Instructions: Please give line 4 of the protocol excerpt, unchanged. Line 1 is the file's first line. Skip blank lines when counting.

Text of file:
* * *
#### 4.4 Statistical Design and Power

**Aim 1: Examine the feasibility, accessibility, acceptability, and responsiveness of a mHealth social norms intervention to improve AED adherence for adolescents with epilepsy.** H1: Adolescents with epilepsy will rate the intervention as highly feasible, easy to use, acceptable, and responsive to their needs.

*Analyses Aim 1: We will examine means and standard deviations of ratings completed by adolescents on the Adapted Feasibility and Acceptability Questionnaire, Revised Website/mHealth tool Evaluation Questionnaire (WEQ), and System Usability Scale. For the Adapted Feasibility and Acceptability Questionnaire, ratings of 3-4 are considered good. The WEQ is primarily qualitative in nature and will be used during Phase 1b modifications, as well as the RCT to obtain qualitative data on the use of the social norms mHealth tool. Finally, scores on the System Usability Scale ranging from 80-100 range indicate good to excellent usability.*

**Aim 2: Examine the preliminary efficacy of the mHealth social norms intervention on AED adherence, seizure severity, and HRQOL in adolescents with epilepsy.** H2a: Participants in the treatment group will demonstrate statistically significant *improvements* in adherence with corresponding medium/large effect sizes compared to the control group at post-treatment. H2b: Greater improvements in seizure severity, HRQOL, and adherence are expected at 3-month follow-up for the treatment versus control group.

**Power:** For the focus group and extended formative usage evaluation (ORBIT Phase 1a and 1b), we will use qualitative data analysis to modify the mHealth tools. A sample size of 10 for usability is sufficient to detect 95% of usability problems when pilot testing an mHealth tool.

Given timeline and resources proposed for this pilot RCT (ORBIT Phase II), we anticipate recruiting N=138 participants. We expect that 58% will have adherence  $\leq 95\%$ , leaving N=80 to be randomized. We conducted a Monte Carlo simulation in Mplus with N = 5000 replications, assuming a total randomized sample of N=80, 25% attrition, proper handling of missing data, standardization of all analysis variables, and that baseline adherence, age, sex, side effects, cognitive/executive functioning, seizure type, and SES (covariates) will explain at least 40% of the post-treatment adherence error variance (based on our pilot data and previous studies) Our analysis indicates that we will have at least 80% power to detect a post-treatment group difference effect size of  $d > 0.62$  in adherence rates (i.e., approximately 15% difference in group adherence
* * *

**Aim 2: Examine the preliminary efficacy of the mHealth social norms intervention on AED adherence, seizure severity, and HRQOL in adolescents with epilepsy.** H2a: Participants in the treatment group will demonstrate statistically significant *improvements* in adherence with corresponding medium/large effect sizes compared to the control group at post-treatment. H2b: Greater improvements in seizure severity, HRQOL, and adherence are expected at 3-month follow-up for the treatment versus control group.